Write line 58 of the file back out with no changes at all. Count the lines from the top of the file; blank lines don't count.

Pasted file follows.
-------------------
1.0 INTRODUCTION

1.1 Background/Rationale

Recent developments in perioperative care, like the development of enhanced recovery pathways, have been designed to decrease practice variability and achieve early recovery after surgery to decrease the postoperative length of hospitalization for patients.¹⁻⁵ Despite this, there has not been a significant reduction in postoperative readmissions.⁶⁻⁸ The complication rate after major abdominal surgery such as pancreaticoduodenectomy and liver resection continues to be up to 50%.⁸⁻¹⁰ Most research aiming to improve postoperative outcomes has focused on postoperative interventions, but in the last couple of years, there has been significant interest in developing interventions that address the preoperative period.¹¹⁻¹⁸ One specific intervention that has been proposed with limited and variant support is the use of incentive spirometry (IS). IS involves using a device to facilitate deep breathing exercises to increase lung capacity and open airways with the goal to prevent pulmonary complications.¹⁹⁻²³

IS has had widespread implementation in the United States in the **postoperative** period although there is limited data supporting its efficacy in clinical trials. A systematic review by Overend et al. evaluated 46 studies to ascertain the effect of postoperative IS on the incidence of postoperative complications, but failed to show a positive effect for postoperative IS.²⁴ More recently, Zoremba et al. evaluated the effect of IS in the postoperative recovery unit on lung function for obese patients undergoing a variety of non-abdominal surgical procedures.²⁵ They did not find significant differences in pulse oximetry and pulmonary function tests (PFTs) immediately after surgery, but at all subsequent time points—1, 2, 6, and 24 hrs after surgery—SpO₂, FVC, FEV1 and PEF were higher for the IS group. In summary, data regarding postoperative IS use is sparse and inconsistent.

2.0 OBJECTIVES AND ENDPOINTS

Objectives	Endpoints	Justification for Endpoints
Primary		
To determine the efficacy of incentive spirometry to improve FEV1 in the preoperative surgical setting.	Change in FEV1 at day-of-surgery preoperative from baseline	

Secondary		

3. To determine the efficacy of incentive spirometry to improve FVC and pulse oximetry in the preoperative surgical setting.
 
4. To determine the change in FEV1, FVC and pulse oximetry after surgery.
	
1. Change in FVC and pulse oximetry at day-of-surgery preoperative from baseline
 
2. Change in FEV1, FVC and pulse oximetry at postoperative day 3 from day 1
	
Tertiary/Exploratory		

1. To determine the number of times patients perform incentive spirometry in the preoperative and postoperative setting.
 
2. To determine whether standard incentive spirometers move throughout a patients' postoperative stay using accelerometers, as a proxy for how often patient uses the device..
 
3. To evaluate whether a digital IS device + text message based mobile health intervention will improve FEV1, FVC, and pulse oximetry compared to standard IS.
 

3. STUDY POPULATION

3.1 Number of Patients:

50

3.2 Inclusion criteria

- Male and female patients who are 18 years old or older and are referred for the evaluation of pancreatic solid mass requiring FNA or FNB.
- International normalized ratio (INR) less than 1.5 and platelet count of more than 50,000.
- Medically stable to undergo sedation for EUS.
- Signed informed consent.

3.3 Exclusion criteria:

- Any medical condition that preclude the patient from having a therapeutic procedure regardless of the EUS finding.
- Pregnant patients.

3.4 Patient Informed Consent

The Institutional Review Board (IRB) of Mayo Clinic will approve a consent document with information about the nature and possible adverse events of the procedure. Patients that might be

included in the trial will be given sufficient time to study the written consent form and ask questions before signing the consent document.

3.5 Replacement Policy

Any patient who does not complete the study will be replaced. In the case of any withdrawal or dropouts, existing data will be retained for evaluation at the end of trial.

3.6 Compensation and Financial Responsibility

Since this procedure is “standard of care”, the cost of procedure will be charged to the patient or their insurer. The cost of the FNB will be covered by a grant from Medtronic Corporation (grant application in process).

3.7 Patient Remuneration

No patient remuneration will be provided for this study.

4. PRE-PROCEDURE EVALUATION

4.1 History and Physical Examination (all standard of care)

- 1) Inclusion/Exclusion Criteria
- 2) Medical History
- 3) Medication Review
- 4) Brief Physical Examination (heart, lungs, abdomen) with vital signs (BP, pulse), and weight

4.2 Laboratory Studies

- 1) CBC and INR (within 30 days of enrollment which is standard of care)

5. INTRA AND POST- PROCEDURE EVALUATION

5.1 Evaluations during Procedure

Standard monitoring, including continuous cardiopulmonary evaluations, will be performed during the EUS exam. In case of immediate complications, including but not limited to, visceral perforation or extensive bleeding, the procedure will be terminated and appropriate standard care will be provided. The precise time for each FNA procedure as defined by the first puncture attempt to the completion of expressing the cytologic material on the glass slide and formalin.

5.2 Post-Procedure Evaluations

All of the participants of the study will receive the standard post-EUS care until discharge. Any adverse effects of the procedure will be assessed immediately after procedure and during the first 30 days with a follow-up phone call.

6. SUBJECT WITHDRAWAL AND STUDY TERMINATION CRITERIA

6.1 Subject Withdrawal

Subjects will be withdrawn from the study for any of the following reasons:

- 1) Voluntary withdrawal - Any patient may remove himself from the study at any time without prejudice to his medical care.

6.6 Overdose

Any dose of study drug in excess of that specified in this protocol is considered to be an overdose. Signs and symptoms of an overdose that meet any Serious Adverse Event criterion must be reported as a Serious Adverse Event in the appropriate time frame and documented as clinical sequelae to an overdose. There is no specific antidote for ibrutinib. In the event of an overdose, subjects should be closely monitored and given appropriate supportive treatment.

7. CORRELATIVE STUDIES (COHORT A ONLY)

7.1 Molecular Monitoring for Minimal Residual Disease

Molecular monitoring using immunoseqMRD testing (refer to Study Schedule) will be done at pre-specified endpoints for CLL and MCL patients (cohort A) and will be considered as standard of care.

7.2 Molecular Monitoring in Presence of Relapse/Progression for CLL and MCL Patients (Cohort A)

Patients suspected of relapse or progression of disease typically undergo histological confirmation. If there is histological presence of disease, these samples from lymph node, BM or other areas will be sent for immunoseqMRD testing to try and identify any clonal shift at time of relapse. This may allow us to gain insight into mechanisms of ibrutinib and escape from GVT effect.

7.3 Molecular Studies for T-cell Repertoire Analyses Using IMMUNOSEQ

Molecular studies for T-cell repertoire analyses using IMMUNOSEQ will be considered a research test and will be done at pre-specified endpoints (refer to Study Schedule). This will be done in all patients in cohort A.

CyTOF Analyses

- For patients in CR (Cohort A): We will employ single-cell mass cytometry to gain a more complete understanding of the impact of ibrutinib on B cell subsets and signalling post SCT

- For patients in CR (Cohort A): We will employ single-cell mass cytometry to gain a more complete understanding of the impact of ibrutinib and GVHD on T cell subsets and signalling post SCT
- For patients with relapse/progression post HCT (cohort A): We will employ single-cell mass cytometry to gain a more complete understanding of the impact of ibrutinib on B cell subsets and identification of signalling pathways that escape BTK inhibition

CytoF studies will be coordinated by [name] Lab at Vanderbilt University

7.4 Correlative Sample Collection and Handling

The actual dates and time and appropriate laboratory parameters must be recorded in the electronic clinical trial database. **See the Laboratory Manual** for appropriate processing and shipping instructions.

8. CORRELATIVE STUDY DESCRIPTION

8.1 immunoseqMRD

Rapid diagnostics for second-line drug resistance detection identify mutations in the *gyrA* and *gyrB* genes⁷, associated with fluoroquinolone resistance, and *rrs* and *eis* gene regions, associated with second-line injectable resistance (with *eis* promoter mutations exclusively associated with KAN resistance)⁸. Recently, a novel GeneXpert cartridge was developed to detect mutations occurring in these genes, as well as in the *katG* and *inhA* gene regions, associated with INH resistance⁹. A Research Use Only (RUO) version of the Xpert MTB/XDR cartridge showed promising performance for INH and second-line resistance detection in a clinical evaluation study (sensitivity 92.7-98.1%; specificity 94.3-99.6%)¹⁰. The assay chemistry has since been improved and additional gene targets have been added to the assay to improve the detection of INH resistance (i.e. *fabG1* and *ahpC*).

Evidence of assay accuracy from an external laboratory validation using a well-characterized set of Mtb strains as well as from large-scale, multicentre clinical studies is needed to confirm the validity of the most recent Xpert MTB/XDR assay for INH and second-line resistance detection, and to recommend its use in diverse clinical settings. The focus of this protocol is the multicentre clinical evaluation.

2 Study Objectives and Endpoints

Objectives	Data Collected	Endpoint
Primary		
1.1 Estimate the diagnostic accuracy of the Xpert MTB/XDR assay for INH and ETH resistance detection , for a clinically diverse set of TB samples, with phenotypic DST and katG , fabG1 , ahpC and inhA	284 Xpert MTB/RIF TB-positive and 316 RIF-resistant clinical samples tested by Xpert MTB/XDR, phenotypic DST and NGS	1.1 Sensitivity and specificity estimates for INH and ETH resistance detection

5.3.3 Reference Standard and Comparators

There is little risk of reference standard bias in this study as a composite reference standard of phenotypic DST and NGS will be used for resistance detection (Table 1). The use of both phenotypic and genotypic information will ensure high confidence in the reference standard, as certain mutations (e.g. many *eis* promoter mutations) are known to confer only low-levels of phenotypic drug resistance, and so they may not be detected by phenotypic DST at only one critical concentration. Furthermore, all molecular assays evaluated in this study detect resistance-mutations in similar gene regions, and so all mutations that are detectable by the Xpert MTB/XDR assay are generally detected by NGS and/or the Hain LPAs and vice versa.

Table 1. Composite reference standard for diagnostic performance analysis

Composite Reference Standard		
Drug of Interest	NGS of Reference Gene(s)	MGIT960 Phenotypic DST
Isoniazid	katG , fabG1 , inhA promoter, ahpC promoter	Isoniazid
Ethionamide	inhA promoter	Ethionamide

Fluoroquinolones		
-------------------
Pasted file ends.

7.1 Molecular Monitoring for Minimal Residual Disease